1970 Boss 302
Owner: Gary Smith
This guy has an amazing Mustang history. Gary’s had a lot of muscle Mustangs through the years, including a ‘69 428CJ. “I was looking for another CJ, but was having no luck. Then a friend told me about a ‘70 Boss 302 that had been sitting outside for five years. The body was rough and there were places where the Bondo was an inch thick. I knew it had been raced because of the traction bars, Mallory ignition, and headers. Also, the engine was rusted solid. Not pretty and very expensive to restore.”
The ‘Bright Yellow’ factory color is now in place and its look is spectacular, as is its performance. “It won’t ever be on the drag strip, but I like to punch it once in a while on the street. It shifts into second at about 6,000 rpm and stays there through the gears. Ford said that the engine was capable of 290 horsepower, but I think it's worth considerably more. After all, it was designed from the beginning to be a racecar powerplant. I figure that it’s probably an easy 13-second car on the strip.”
1968 1/2 CJ GT coupe
Owner: Gary Smith
There’s an interesting story on how Gary acquired his second Mustang. “I knew about it since 1975 and tried to buy it at the time. Then I lost track of it for a number of years until a friend of mine purchased it in 2005. I learned that prior to his buying it, the coupe had just sat for about 20 years. After he bought it, he would call me and brag about it until he finally offered to let me buy it in 2011. Then, I completely rebuilt the driveline, The body is completely original and carries about 95 percent of the original paint.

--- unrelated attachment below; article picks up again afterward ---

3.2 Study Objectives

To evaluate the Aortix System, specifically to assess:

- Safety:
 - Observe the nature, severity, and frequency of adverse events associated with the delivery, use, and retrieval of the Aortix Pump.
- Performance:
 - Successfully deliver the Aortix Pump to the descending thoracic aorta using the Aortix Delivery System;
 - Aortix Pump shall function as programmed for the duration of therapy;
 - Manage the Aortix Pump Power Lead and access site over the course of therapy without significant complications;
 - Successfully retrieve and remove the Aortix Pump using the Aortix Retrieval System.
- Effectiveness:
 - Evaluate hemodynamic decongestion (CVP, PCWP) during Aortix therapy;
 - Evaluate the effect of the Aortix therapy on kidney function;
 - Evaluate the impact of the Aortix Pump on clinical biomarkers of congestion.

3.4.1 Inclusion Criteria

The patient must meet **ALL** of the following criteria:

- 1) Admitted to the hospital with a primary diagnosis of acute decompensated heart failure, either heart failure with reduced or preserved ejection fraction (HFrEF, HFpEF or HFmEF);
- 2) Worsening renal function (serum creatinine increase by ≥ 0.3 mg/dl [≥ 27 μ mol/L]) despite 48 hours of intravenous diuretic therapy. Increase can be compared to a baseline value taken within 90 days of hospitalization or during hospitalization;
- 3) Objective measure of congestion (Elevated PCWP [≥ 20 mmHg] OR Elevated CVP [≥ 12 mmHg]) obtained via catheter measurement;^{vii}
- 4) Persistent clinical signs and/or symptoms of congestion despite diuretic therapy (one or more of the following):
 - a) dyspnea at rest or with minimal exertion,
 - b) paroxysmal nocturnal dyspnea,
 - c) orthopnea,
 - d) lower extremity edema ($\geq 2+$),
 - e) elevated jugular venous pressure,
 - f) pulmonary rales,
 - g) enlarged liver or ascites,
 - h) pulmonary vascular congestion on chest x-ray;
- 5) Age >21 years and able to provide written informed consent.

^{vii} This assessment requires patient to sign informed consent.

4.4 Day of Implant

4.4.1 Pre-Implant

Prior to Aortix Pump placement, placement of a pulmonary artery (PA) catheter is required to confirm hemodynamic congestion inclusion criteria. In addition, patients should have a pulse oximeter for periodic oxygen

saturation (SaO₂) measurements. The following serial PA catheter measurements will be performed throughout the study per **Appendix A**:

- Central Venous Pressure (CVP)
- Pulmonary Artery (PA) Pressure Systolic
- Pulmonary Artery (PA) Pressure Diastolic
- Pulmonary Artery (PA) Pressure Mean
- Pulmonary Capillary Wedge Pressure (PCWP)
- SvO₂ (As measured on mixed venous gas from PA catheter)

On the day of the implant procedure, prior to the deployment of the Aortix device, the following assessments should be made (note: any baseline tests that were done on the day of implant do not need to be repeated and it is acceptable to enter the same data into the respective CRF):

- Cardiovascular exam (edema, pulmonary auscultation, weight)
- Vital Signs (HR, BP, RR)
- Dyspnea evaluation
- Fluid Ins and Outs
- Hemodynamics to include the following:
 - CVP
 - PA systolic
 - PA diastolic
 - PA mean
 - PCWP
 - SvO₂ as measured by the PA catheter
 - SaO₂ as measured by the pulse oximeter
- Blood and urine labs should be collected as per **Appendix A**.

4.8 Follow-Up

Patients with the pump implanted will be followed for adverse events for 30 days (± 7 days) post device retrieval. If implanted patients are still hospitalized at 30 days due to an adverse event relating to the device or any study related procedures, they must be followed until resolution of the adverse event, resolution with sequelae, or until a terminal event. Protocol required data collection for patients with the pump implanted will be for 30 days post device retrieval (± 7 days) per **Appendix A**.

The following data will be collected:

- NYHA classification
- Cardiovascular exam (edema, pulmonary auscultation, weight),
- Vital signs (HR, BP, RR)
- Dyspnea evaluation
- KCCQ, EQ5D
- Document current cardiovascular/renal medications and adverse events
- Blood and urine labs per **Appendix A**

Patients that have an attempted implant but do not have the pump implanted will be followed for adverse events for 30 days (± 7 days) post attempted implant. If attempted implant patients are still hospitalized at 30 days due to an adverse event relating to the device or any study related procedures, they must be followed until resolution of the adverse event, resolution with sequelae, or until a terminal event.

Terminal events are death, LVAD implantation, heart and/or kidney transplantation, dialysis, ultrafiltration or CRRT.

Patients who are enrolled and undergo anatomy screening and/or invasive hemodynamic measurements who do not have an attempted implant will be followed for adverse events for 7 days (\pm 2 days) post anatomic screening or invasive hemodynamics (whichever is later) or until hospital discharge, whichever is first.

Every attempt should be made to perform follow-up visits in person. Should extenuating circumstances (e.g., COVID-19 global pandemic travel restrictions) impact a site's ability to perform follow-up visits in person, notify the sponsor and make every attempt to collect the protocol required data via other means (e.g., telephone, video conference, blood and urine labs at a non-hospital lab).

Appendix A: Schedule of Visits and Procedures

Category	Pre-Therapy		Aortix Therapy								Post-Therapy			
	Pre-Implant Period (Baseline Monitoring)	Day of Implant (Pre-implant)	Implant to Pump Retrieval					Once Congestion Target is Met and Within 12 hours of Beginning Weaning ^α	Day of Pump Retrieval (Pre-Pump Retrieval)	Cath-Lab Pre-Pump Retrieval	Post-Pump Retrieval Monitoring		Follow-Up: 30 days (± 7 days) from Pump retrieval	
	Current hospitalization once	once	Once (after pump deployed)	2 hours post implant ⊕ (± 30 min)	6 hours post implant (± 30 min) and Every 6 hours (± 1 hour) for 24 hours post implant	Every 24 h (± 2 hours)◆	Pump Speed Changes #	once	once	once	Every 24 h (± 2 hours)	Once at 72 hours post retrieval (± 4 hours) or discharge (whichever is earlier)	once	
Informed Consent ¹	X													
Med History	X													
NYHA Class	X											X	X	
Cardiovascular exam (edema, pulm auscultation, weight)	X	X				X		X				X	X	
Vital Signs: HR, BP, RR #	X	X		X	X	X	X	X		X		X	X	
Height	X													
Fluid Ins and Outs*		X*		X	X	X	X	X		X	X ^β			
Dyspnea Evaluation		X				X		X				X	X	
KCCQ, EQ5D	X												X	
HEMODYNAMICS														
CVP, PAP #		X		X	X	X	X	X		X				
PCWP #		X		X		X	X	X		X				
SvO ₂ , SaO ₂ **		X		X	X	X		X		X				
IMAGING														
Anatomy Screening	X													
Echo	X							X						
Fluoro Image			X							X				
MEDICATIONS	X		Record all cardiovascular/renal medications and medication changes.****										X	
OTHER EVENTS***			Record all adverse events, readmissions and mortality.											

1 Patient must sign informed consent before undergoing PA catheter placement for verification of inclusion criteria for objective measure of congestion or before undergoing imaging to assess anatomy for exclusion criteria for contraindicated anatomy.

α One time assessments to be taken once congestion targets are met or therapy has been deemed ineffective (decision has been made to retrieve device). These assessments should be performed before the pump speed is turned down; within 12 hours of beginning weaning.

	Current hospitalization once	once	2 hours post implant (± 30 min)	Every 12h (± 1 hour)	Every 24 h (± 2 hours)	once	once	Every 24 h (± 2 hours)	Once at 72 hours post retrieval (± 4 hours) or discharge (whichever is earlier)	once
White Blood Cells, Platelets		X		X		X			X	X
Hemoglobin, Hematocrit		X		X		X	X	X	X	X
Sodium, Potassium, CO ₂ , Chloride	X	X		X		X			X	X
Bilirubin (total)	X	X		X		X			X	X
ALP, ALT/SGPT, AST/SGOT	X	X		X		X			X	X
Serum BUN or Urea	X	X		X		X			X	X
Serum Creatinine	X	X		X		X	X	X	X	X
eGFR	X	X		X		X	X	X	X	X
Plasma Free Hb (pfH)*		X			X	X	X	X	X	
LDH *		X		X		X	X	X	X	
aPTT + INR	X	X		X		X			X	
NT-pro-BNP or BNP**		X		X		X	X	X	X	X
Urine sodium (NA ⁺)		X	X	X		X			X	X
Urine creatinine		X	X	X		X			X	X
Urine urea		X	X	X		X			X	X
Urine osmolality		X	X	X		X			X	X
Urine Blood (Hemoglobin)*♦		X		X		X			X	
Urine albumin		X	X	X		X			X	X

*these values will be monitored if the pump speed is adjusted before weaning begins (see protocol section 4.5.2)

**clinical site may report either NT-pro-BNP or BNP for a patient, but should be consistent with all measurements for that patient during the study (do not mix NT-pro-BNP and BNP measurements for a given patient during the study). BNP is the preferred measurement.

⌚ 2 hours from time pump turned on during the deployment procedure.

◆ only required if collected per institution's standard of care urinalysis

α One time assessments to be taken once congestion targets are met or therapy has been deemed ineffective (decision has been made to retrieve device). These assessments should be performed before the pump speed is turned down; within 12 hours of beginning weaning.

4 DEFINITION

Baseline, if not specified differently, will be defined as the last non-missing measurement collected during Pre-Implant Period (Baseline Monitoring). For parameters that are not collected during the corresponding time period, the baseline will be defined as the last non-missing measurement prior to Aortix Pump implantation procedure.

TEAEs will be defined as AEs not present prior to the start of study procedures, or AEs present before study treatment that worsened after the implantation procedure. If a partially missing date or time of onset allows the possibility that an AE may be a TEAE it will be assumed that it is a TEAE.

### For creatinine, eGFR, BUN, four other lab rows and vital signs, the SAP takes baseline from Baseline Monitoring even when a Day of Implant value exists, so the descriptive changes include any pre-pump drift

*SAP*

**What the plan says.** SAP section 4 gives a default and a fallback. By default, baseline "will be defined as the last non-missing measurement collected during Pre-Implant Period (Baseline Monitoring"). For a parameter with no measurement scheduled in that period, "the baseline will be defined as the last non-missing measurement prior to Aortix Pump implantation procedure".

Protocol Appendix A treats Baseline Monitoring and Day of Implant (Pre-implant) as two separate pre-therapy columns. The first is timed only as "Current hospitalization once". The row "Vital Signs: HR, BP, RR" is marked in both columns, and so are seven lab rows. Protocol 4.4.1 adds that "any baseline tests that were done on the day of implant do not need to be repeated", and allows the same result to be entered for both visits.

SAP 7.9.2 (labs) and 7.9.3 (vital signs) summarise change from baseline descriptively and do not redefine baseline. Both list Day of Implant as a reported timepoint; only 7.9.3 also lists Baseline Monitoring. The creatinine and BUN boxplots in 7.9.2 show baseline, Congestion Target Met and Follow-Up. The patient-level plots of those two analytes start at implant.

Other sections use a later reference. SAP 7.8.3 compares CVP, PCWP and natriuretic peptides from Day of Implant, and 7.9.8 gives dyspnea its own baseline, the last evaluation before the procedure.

”The reason I wanted this Mustang was because of that killer 428CJ engine. There were only 221 Coupes built that year that carried that great engine. They also came with the optional 3.91 drag-style rearend, which my car has.”
1968 1/2 CJ Fastback
Owner: Charlie Smith
Charlie Smith, Gary’s brother, also owns a 68 1/2 Cobra Jet, only his is the killer-looking fastback model. Charlie says that he loves the performance of the R-code 428 engine with its functional hood scoop and 735 cfm double-pumper Holley Carb. He explained, “Ford rated it at 335 horsepower, but NHRA specified it was 360 for the drag strip.”
The ’68 has a C6 automatic (that Charlie thinks is better than the also-available four-speed) along with a posi rearend. “I have street raced my brother Gary’s Boss 302 on a number of occasions and beaten him most of the time. I think I just have too much torque for him at the end.”
1967 GT (with a 427 Side-Oiler) fastback
Owner: Ed Henry
While the other Mustangs in this article are stock or almost stock, this car varies a bit, but not in the spirit of the model. Ed’s had the Mustang for about 18 years with much of the work on the car done by the same Gary Smith mentioned before. The big difference with this car is under the hood, where there is a 427 powerplant. Smith based the engine around one of the final E427 blocks. The engine was built using many of the period-ccrrect Ford parts then balanced and blueprinted by famous Mustang drag racer, “Ohio George” Montgomery.
There were a couple of changes made to build up the horses, with TRW 12.5:1 pistons and 427 medium-riser heads. Owner Henry also installed an 850 Dominator carb, all of which pushed the horsepower to the 525 level, about a hundred higher than the original model. The remainder of the powertrain is pretty much factory with a Toploader four-speed and a 3.72 posi rearend. The exterior and interior are stock but definitely of high quality.